THE banking sector must show "contrition" for past failures and
rediscover "a culture of the virtues", the Church of England's
Mission and Public Affairs Council has said, in written evidence to
the Parliamentary Commission on Banking Standards.
The Commission was set up by MPs in the wake of the Libor
scandal in July, to look at the professional standards and culture
of the UK banking sector. The Bishop of Durham, the Rt Revd Justin
Welby, is a member of the Commission, which is composed of five
MPs and five peers (
News, 20 July).
The MPA Council's submission states: "The question is not
whether systems have been adequate to identify and deal with the
bad apples, but whether the whole orchard needs replanting."
It goes on to say that the restoration of public trust in the
banking industry "is not just a matter of technical 'fixes', but
may require public, corporate contrition for past failings,
demonstrably robust structures to ensure that old mistakes are not
repeated, and possibly some symbolic steps to assure the public
that the corporate culture has changed".
The Council says that "the culture of banking has lost touch
with matters of virtue". Bankers show a "blindness to the common
good", and are disconnected from the "concerns of a wider community
The Council issues a strongly worded attack on the "bonus
culture" in the City, in a similar vein to the Church of England's
Ethical Investment Advisory Group, which has said that there is a
"systemic problem" of excessive pay for company executives. The
Council states: "The headline salaries, bonuses and remuneration
packages of very senior bankers . . . [have] gravely harmed the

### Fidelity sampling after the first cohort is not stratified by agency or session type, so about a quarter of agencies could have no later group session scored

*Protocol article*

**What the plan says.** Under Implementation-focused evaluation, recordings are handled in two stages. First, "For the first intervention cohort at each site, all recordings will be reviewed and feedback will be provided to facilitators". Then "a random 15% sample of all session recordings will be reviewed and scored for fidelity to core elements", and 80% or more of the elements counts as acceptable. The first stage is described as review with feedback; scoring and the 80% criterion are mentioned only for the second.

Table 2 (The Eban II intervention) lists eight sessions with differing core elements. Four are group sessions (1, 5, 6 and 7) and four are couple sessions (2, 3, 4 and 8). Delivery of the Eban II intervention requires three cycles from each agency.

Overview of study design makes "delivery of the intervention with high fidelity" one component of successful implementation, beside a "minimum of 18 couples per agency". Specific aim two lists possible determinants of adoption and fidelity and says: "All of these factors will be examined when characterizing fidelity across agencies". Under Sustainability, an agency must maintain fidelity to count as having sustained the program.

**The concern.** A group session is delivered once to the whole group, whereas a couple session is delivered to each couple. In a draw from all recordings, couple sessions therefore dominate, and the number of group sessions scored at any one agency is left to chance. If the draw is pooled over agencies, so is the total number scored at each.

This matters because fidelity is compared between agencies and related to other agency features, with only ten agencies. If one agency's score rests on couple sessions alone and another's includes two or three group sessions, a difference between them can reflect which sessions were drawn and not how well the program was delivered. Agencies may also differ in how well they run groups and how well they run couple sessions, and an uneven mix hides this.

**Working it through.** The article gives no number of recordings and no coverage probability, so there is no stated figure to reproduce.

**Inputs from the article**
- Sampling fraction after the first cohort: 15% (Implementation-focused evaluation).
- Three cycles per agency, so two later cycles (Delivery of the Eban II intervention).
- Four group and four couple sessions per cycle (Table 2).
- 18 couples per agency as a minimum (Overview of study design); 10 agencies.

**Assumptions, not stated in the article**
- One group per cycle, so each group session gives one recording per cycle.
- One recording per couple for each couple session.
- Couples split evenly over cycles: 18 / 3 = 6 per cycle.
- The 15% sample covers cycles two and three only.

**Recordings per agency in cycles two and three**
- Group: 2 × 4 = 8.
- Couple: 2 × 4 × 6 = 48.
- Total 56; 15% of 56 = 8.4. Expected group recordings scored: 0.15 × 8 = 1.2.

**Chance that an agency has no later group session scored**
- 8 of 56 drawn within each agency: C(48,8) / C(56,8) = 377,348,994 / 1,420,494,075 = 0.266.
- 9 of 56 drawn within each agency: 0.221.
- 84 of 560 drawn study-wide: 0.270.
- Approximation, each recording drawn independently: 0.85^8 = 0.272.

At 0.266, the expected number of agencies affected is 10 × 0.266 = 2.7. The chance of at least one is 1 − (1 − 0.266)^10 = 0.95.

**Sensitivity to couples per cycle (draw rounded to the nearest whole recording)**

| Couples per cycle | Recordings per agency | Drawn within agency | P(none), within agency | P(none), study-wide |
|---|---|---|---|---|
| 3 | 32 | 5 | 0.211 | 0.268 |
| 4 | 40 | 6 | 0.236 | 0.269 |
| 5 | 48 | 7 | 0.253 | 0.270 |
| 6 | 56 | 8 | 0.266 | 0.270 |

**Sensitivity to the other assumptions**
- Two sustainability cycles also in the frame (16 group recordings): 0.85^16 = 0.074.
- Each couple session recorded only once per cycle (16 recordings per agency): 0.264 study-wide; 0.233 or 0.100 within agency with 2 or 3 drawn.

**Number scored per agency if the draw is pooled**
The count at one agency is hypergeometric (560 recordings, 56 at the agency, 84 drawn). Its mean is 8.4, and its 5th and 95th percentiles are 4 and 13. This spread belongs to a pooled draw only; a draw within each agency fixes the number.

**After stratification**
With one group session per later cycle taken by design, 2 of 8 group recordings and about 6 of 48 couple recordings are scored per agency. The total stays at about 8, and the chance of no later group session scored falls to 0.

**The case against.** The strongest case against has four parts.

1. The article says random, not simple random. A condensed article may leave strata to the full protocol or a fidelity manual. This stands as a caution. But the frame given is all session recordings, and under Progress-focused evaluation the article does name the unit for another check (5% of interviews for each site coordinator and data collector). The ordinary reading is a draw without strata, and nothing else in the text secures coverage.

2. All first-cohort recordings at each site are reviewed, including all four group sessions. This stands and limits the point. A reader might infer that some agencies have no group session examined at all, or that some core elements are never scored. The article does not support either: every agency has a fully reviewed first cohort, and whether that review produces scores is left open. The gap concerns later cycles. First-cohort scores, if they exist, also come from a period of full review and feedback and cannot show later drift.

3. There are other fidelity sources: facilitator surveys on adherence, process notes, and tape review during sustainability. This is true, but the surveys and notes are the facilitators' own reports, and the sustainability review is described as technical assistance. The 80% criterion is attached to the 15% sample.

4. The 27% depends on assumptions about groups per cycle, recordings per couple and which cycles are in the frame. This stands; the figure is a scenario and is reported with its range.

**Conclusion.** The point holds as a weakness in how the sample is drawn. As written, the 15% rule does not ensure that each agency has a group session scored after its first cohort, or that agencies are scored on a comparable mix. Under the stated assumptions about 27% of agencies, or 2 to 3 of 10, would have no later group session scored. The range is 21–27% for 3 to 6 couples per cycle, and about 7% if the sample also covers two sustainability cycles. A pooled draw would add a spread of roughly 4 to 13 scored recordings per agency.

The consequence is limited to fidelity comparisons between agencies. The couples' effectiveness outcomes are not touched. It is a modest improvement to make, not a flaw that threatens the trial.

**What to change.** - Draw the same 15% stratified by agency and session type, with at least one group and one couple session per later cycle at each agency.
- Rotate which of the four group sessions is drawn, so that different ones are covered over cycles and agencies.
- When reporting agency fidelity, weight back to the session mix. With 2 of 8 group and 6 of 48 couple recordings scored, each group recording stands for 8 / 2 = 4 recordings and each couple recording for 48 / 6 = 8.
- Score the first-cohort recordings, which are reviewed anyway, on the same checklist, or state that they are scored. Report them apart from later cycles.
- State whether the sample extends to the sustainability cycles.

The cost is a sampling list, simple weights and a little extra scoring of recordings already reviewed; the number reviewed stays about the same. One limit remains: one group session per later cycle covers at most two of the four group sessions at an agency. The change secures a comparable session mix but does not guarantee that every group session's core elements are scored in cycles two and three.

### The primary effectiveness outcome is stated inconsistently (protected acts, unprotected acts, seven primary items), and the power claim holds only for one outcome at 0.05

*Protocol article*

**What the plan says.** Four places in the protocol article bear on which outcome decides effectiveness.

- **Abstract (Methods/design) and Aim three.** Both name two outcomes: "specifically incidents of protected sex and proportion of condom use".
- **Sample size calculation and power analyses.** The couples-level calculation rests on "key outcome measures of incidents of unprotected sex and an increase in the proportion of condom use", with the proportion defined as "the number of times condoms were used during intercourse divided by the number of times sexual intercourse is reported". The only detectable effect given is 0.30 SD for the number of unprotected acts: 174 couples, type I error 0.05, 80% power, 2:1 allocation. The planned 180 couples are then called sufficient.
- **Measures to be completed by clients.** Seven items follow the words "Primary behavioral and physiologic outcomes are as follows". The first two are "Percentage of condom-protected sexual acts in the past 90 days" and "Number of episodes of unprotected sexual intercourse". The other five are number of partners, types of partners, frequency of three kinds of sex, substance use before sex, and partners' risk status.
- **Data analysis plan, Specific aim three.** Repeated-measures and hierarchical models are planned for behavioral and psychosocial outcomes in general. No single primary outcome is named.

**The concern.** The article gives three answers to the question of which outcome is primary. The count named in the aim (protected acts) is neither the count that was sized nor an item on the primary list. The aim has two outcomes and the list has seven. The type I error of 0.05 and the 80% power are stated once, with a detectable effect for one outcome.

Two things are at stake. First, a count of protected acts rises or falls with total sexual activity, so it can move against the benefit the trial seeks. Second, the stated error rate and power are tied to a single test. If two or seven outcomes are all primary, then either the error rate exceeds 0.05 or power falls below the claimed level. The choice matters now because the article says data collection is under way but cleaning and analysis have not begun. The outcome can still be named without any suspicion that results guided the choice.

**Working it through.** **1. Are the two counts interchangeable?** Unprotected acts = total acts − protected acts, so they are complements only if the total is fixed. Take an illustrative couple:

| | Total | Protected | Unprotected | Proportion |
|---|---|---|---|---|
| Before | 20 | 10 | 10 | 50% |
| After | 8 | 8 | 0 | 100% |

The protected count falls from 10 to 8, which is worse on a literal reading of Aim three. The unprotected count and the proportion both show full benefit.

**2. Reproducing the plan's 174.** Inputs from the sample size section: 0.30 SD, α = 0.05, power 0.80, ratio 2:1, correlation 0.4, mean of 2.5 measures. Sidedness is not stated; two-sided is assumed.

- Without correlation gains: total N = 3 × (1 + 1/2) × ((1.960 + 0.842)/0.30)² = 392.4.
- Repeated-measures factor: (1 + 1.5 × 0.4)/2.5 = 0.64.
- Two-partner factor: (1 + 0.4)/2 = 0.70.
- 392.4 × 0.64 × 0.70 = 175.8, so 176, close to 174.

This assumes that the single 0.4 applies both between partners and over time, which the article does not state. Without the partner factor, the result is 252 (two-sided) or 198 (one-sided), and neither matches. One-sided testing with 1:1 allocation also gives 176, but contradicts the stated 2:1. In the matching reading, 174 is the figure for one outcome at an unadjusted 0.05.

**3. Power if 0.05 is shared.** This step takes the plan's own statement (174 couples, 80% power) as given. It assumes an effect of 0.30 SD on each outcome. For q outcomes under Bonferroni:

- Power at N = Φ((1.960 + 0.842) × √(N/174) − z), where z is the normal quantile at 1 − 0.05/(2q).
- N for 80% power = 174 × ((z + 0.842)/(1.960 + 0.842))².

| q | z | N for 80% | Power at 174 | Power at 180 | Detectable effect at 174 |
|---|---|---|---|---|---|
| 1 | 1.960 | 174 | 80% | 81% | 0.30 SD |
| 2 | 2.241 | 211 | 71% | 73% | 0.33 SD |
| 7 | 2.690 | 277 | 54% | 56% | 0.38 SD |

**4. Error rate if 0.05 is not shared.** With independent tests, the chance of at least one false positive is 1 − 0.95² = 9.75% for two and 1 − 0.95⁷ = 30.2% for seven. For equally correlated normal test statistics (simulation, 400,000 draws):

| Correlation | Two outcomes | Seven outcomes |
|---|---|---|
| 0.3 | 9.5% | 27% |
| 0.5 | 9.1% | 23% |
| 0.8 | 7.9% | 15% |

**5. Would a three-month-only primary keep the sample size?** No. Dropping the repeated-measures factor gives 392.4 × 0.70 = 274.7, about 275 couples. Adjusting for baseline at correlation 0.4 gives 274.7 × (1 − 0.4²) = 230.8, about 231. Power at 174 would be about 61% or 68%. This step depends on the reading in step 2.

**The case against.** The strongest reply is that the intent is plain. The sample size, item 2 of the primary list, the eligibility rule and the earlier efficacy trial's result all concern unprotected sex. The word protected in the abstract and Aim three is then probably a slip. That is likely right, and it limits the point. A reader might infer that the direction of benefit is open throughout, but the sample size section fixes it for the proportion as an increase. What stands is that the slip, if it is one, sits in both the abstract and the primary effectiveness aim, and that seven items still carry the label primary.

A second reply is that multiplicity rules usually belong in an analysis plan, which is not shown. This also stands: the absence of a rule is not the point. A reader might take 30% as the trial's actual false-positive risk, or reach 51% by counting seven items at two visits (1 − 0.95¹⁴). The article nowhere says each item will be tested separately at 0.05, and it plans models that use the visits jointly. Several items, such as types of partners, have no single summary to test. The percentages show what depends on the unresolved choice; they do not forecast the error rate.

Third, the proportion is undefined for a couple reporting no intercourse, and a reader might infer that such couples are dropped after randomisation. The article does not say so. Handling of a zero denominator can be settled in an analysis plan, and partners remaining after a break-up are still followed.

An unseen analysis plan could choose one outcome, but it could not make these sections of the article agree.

public perception of banking. . .
"It reflects a deeply felt and sound belief that what has
happened is unjust. The fact that those who presided over actions
by their banks that were disastrous for the common good walked away
with large pay-offs has simply fuelled the damaging notion that the
whole culture of banking conspires to facilitate personal greed,
with huge rewards for success and only slightly smaller rewards for
The submission goes on to argue that the perception of banks as
"friendly, family-oriented institutions" has "taken a possibly
The Council also criticises the "impersonal nature of financial
trading", which has "tended to detach trading from being a
transaction between persons and to obscure any sense that whole
communities might be directly affected by a particular
It warns about the plan to separate retail and investment
banking if it creates "an ethically mature and consumer-friendly
retail sector sitting alongside an even less well regulated and
socially irresponsible investment banking sector than in the
And it urges the Commission to look at ways to "restore the
human scale of banking and rebuild relationships between banks and
The RC Archbishop of Westminster, the Most Revd Vincent Nichols,
said last week that "a market economy driven purely by the pursuit
of profit does not necessarily serve the common good, but may
actually harm it.
ECCR appointment. The Ecumenical Council for
Corporate Responsibility has appointed John Arnold, head of
partnerships at the Fairtrade Foundation, as its new executive
Mr Arnold, who takes up the post on 1 November, said: "Today,
people in the UK have increasing awareness of the influence that
consumer choice has through initiatives such as Fairtrade. We are
only just beginning to appreciate the influence that we can have as
investors, for example through our pension funds."
Question of the week: Are the banks any better now than
at the start of the latest crisis?